When college students get hungry, they want fast access to food from their favorite local joints. A more favorable scenario, of course, is having that food delivered directly to them, wherever that may be on campus (a dorm, a lecture hall or a library). But that requires a level of campus access that food delivery drivers typically don’t have — unless they’re students at the same school.
That’s why EnvoyNow, an on-demand food delivery service with the tagline “The official sponsor of college munchies,” only employs college students as its drivers, or “Envoys.” The company was founded in 2014 by a group of University of Southern California freshman who were fed up with the challenges of late-night food delivery at their school.“USC closes the campus gates at 9 p.m., so after hours we’d have to meet food delivery drivers at the gate,” says Gabriel Quintela, chief operating officer and a cofounder of Los Angeles-based EnvoyNow. “Picking up food from a driver is inconvenient and essentially defeats the purpose of delivery.”
Seeing a problem — and an opportunity — EnvoyNow’s co-founders launched an on-demand service, focusing on late-night deliveries of burritos and burgers to their fellow students. Students placed their orders via text using a number displayed on posters around campus. The number belonged to Anthony Zhang, the company’s CEO. The service quickly became popular, so the co-founders expanded the operation, hiring their friends to help deliver food from restaurants within a two-mile radius of USC’s campus.
A Learning Experience for Aspiring Business people
Today, EnvoyNow employs more than 1,000 drivers at 20 college campuses across the United States, and all orders are handled through the company’s mobile app. Drivers pay for customers’ orders at merchant locations using PEX Visa® Prepaid Cards. “PEX Cards have been effective for us because we can provide our drivers with the capital to pay for customers’ food,” says Quintela. “If we didn’t do that, I’m sure we wouldn’t be able to convince as many college students to work for us.”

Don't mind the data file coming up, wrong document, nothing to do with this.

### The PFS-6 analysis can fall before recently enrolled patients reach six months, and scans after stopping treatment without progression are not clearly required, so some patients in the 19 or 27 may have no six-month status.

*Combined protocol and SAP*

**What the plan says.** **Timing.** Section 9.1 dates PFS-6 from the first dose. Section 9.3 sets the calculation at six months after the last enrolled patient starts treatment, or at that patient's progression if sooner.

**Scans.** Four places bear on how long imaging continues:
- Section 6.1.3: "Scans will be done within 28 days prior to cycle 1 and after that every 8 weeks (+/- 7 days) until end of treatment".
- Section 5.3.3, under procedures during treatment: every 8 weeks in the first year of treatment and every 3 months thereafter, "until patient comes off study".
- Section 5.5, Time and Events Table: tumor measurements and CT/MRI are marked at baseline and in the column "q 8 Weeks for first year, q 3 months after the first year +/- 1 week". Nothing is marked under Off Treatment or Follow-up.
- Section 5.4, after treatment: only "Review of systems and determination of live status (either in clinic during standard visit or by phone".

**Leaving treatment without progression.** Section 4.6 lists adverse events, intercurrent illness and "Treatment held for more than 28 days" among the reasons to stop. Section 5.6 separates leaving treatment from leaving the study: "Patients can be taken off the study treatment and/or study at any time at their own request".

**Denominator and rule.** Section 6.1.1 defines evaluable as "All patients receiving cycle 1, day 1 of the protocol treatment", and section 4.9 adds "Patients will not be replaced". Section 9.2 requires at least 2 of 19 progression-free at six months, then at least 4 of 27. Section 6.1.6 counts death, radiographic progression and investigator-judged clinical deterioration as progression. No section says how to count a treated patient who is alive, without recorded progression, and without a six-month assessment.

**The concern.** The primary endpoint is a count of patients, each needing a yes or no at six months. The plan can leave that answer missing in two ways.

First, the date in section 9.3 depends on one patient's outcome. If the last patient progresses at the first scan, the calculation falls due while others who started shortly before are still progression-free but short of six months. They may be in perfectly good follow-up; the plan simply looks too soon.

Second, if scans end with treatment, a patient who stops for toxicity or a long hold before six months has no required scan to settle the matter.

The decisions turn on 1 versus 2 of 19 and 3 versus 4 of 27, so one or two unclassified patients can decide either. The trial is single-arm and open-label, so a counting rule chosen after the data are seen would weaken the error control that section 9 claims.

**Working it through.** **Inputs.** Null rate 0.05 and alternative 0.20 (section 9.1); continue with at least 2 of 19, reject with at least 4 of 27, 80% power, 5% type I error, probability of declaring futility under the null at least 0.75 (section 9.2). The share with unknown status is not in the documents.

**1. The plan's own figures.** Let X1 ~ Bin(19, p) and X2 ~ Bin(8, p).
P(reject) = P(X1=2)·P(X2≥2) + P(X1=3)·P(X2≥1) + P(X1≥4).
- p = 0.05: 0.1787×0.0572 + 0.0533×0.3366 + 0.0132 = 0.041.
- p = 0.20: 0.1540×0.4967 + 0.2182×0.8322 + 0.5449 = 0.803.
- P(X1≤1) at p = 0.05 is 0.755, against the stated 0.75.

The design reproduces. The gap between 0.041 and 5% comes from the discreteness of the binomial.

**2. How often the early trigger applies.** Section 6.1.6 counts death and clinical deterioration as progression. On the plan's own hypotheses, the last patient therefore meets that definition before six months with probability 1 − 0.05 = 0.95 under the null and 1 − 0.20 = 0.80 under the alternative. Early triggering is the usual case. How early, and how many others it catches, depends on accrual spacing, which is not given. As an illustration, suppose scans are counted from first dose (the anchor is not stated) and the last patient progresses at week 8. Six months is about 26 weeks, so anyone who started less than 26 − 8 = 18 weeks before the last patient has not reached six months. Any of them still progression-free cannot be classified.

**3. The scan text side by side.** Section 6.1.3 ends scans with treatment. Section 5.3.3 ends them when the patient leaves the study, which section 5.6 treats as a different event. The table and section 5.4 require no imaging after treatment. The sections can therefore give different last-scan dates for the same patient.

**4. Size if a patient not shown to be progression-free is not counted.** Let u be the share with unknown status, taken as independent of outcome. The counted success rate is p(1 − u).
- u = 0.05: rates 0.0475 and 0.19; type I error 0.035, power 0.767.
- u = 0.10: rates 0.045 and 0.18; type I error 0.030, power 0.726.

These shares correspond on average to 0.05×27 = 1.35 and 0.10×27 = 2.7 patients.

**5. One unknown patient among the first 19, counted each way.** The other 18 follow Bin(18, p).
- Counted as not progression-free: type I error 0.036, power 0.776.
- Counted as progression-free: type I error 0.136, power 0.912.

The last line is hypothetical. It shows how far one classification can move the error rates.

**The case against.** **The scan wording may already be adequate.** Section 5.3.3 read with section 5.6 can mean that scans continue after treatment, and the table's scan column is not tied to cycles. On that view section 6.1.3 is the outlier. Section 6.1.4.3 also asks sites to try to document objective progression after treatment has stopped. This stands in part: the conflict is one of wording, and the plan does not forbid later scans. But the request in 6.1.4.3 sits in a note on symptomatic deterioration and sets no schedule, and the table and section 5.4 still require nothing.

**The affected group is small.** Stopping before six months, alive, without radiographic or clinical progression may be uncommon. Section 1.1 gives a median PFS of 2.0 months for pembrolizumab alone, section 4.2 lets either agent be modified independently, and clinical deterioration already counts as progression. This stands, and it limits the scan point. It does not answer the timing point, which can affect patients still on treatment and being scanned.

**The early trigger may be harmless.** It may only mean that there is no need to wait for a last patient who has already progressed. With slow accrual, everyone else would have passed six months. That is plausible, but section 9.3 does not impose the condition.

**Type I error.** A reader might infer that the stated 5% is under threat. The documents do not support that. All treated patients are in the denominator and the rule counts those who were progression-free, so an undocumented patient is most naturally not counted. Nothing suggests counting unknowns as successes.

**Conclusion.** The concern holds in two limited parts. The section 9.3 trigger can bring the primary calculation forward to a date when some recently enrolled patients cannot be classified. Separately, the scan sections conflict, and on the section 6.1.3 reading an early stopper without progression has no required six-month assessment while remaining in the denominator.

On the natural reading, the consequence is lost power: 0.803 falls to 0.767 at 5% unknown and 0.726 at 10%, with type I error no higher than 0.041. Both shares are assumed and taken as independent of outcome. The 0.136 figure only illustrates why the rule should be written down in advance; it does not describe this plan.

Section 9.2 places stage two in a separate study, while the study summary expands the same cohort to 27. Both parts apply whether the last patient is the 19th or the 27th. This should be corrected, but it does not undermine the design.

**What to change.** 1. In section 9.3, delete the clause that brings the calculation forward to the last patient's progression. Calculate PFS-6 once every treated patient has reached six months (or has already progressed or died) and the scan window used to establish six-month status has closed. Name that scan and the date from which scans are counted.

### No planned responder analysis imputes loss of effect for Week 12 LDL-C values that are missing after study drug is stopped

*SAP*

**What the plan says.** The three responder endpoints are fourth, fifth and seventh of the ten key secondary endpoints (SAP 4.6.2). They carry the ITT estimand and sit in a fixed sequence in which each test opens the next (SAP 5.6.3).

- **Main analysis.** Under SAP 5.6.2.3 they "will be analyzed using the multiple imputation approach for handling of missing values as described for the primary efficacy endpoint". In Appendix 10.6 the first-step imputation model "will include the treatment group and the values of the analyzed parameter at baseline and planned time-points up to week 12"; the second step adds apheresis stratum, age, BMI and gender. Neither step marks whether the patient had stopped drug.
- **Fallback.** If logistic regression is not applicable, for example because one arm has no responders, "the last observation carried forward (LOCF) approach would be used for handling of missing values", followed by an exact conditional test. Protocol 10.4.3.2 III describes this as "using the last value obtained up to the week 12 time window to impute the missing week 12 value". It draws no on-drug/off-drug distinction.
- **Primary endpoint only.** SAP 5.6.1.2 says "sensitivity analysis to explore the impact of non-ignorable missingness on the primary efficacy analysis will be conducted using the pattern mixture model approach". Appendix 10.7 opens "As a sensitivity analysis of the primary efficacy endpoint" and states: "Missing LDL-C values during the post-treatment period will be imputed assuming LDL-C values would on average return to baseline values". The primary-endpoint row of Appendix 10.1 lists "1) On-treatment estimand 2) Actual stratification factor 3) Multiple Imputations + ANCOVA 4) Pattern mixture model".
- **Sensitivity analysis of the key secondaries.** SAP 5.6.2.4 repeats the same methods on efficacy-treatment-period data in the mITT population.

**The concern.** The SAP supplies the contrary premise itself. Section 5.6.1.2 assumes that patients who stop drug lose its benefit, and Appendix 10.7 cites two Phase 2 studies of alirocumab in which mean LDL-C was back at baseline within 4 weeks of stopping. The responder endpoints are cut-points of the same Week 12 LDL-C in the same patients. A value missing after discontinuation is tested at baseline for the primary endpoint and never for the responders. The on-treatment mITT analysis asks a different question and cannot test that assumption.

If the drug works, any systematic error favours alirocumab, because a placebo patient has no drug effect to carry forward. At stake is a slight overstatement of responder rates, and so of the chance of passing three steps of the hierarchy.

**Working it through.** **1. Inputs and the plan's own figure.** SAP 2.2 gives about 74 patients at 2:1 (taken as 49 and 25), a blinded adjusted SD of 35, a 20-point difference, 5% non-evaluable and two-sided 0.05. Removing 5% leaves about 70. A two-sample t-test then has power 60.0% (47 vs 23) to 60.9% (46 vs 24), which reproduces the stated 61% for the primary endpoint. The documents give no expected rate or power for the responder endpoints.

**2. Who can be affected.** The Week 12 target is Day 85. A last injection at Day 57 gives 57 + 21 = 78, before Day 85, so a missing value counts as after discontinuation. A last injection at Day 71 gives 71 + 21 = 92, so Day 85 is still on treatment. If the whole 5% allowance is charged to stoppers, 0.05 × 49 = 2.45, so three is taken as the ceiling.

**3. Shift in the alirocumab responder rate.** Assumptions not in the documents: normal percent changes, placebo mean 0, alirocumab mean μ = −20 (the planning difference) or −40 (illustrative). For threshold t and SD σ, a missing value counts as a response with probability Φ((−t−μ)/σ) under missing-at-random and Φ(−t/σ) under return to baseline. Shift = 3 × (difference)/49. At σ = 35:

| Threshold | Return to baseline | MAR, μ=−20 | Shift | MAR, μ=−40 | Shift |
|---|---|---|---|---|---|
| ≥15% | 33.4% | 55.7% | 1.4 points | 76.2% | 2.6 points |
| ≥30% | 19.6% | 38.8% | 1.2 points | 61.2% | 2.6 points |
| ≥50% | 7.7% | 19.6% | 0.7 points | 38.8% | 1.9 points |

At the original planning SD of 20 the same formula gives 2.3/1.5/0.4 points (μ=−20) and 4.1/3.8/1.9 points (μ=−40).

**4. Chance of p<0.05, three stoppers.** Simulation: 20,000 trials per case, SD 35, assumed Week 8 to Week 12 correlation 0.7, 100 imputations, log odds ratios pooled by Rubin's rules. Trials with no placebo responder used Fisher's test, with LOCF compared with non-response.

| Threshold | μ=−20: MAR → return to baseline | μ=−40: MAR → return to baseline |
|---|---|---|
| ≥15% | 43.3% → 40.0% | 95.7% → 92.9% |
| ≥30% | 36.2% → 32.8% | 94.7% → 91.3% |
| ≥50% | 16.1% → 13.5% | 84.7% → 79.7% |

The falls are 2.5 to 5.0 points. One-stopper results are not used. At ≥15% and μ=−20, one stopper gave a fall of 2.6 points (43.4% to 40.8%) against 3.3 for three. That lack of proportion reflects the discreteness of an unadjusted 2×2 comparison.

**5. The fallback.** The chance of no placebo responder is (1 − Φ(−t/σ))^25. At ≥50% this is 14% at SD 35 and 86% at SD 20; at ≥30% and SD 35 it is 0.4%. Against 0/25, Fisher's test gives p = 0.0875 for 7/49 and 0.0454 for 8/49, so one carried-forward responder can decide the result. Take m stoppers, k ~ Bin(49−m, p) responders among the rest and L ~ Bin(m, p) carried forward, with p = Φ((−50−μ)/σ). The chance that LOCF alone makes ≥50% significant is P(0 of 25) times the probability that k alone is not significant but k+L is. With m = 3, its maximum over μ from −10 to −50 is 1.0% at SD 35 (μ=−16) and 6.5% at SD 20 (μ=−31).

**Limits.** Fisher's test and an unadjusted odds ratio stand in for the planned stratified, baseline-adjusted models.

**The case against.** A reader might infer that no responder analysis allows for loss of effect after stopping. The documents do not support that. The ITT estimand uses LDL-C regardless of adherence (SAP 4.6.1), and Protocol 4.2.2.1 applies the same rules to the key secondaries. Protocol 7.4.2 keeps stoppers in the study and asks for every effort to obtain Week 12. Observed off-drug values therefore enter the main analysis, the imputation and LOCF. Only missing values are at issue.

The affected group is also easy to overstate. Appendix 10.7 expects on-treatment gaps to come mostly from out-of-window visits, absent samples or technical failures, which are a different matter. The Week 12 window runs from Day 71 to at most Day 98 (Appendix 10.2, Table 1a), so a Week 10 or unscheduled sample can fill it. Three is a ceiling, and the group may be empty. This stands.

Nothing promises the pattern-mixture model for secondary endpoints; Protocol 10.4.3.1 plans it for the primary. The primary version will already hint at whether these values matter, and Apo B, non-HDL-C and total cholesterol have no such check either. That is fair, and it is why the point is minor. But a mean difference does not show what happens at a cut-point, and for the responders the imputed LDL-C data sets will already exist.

Once they deliver an order, drivers receive a percentage of EnvoyNow’s $2.99 delivery fee and 100 percent of tips from customers. No cash changes hands between customers and drivers; all money is exchanged through the mobile app.
At each EnvoyNow school, campus managers (also students) run business operations for the company. “They handle everything from sales and marketing to setting up drivers and their schedules,” says Quintela. “That’s one thing we really like about our business model: It provides an opportunity for students to get hands-on experience running their own business. We’re just giving them the tools.”
Quelling Financial Inefficiencies
According to Quintela, one of the best back-office decisions EnvoyNow’s management team has made was creating an internal dashboard to manage the company’s complex operations across the 20 campuses. “The dashboard helps us to streamline the entire process of managing orders so that our campus managers can easily do things like push orders from one Envoy to another or fund PEX Cards.”
Using the dashboard to improve operational efficiencies at a “foundational level” is what will help EnvoyNow to grow in the future, says Quintela.
“Inefficiencies in finance and operations can quickly add up for a startup as the business scales,” he explains. “That’s why we want to be careful about scaling too quickly . We want to figure out the exact business model and financials of our business on every campus that we serve because each location has unique dynamics.”
He continues, “In the long term, this approach will help us financially because we will be able to complete more orders, and do so more effectively.”Jane Irene Kelly, who has two decades of professional writing, editing and reporting experience, writes about business and technology. Jane is a graduate of Syracuse University’s S.I. Newhouse School of Public Communications and resides in Pennsylvania.